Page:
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The buzz-worthy films

The fest's offerings include several projects from the 'Juno' crowd, two features by Werner Herzog, new Michael Moore, Steven Soderbergh's 'The Informant' and an adaptation of Cormac McCarthy's Pulitzer-winning 'The Road.'

September 09, 2009|Mark Olsen

The eclectic mix of films -- often high-minded and audience-friendly -- on display at the 34th edition of the Toronto International Film Festival can be summed up by the two titles screening on the festival's very first evening.

This year's opening night selection -- and a rare non-Canadian pick for the fest's kickoff slot -- is British director Jon Amiel's "Creation" starring real-life husband and wife Paul Bettany and Jennifer Connelly as naturalist Charles Darwin and his religious wife Emma in a tale of the making of his landmark work, "On the Origin of Species." Also screening Thursday night in the midnight slot is the premiere of the gender-conscious horror film "Jennifer's Body," the first post-"Juno" feature film script by writer Diablo Cody, directed by Karyn Kusama and starring Megan Fox as a high schooler possessed by a demon.

Running through Sept. 19, this year's TIFF will screen more than 250 feature films from more than 60 countries. Last year the fest provided an early launching pad for award juggernaut "Slumdog Millionaire," which had its world premiere at Toronto following a sneak preview just days before at the Telluride Film Festival. This year, "Up in the Air," "An Education" and "The Road" are among the titles working the Telluride-to-Toronto shuffle, playing alongside high-profile for-sale titles such as "A Single Man," "Agora," "Chloe" and "Love and Other Impossible Pursuits."

The art-house movie business continues to struggle. A number of specialty labels (Warner Independent, Paramount Vantage among them) have closed, and ticket sales for highbrow films remain soft. Sales at Toronto, not surprisingly, will likely be slower than in years past, but many remain hopeful that there will be an uptick in deals as companies such as Overture Films (which has Michael Moore's "Capitalism: A Love Story" in this year's fest) and Summit Entertainment (which bought Toronto's "The Hurt Locker" last year) become more active on the festival scene.

"I'm not sure there will be the old-school bidding wars," said Bob Berney, who is launching his distribution company Apparition with two films in the festival, "Bright Star" and "The Young Victoria." "It's not quite the same atmosphere as when you had to chase down the seller literally running through the alleys of Toronto in the storied days of the past. It's not quite that sort of instant buying environment."

As Toronto has often played a critical role in establishing award season momentum, the recent expansion of best-picture Oscar nominees from five to 10 films means more festival titles stand to benefit from positive exposure. "I think Oscar fever is going to hit a new level," said Michael Barker, co-president of Sony Pictures Classics, which enters the festival with the awards contenders "An Education," "The White Ribbon" and "Broken Embraces."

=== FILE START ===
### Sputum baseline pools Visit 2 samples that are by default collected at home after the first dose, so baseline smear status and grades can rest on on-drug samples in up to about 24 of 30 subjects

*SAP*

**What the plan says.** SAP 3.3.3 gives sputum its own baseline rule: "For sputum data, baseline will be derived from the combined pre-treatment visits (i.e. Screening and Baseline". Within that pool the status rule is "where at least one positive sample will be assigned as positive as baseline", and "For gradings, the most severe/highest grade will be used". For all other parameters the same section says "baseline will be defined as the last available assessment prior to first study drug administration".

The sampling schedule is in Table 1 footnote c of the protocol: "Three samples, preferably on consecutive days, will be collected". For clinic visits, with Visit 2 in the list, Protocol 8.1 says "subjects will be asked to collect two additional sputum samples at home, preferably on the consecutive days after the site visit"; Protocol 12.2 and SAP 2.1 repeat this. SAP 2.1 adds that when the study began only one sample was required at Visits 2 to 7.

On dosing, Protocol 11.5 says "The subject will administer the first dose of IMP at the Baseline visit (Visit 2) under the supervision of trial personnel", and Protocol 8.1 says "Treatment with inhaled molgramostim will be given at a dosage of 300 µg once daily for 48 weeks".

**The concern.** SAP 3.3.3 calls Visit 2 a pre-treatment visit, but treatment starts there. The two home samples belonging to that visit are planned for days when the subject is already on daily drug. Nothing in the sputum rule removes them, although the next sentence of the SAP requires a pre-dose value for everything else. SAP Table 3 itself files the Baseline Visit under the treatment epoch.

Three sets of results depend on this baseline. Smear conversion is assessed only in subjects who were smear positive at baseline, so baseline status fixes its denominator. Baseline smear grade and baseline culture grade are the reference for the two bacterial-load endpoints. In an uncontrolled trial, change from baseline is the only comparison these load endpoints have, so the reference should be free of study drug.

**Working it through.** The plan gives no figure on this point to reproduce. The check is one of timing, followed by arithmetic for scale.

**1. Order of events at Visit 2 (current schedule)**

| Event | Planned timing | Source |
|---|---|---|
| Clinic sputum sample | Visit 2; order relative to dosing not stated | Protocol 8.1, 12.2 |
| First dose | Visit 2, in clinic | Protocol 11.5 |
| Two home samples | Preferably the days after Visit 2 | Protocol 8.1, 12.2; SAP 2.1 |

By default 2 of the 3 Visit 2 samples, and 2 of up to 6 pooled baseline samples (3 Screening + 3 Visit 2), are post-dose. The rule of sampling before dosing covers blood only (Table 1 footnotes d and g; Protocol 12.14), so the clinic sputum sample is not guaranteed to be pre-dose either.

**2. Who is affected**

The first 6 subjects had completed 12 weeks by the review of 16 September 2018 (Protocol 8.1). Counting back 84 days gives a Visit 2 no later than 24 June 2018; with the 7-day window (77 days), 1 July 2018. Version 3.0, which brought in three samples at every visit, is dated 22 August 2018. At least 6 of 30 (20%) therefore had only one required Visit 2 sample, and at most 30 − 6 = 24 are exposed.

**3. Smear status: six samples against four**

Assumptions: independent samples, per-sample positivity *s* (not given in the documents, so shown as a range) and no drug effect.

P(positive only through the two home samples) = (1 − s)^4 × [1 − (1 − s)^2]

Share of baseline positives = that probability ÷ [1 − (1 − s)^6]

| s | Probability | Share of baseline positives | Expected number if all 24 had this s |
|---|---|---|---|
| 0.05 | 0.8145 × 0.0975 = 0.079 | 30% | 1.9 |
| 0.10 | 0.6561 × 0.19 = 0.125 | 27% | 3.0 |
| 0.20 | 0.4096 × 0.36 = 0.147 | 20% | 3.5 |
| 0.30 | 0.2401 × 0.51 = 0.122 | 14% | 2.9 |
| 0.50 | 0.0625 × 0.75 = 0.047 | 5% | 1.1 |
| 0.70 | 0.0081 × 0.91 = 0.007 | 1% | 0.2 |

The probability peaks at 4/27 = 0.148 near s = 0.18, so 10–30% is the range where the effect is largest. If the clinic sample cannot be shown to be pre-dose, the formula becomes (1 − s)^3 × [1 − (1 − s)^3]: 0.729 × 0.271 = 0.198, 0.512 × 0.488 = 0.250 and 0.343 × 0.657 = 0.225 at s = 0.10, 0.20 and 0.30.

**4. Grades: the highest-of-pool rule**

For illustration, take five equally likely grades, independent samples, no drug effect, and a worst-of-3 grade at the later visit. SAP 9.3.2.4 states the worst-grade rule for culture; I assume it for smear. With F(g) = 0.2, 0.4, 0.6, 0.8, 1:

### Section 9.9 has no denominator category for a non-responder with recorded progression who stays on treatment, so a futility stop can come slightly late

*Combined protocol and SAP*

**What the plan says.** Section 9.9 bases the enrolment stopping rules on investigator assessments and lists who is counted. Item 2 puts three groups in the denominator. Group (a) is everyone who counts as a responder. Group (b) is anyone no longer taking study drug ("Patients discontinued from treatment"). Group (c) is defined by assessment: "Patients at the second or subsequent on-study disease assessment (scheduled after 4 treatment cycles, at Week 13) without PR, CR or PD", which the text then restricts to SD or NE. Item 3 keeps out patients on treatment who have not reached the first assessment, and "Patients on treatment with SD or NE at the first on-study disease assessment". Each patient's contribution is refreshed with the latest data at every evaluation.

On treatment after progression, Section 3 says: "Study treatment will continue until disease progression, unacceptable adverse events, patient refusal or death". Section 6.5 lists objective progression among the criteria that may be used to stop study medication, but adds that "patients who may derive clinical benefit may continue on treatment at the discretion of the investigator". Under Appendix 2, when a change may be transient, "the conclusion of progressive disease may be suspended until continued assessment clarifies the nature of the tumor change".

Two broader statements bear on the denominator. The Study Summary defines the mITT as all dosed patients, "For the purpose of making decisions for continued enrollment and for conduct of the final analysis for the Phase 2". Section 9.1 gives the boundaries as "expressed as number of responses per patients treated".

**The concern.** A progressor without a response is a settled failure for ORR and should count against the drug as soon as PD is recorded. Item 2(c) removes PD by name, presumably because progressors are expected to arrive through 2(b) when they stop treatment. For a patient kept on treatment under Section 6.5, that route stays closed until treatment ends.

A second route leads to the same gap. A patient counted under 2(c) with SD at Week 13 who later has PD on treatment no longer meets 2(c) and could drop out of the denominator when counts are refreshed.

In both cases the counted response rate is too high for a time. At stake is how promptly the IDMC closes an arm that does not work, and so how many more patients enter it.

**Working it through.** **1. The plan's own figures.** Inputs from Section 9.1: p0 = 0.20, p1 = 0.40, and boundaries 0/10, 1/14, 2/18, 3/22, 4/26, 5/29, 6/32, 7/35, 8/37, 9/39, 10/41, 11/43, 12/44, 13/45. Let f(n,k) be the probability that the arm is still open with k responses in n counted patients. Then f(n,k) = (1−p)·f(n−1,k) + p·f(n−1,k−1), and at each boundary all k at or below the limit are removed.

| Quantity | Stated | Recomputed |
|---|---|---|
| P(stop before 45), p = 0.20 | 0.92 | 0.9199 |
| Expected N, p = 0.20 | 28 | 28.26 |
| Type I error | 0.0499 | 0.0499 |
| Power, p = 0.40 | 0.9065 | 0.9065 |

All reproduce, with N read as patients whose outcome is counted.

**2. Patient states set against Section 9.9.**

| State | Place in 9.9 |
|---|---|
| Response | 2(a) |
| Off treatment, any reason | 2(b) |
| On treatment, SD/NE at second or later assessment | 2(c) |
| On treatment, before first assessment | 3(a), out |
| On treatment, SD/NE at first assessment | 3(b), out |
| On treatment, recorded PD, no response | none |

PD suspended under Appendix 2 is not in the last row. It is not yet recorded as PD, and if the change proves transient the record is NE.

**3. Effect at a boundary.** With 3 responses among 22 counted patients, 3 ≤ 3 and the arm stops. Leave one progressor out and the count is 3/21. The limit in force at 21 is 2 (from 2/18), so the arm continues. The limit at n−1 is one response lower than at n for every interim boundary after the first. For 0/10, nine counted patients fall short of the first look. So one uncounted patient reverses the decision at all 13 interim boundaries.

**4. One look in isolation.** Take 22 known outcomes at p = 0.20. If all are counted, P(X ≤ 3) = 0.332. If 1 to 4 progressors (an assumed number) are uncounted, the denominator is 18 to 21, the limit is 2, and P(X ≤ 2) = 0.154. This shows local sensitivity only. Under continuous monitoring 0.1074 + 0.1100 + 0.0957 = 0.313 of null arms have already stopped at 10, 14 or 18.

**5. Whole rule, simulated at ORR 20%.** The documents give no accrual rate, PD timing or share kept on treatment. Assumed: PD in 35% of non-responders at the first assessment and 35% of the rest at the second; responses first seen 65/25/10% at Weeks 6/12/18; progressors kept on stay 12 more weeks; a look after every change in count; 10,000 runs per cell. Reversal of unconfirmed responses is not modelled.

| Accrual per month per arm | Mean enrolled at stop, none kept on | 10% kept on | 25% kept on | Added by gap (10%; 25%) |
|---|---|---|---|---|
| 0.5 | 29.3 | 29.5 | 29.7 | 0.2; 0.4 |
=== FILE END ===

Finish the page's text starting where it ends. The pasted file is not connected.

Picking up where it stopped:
While Hollywood may be concerned with awards and acquisitions, the average festival goer cares only about seeing good films. Every year some supposedly hot titles fade after their festival screenings (see last year's "Me and Orson Welles") while others suddenly jump to the fore ("Rachel Getting Married"). It's the discovery, and the hunt for the next surprise, that keeps the annual event interesting. With that in mind, here's a rundown of some of the festival's buzz-worthy movies:

'Juno's' kids

Two years ago, "Juno" was the darling of the festival, launching a flurry of award attention and media coverage. This year, four of the film's main collaborators all return with new projects. Director Jason Reitman sails into town with "Up in the Air," a light existential drama starring a mature-looking George Clooney as an exec specializing in corporate downsizing. Oscar-winning "Juno" screenwriter Diablo Cody will unveil her latest screenplay, the femme-centric horror flick "Jennifer's Body," while actress Ellen Page roller-derbies through Drew Barrymore's directorial debut, "Whip It," and actor Michael Cera tweaks his own twee persona in "Youth in Revolt." (Clooney, not part of the "Juno"-verse, also has the military comedy "The Men Who Stare at Goats" in the festival.)


Michael Moore has been a longtime favorite of the crowds in Toronto, and this year he turns up with what promises to be another explosive film. After the perceived stumble of "Sicko" -- he was swinging at the healthcare issue perhaps too soon -- Moore turns his camera toward something we can pretty much all relate to: money and the recent lack thereof. "Capitalism: A Love Story" digs into the current financial crisis, the wayward ethics of the banking system and where we might end up next. As always equal parts provocateur and self-promoter, Moore proves maddeningly hard to ignore.

'A Serious Man'

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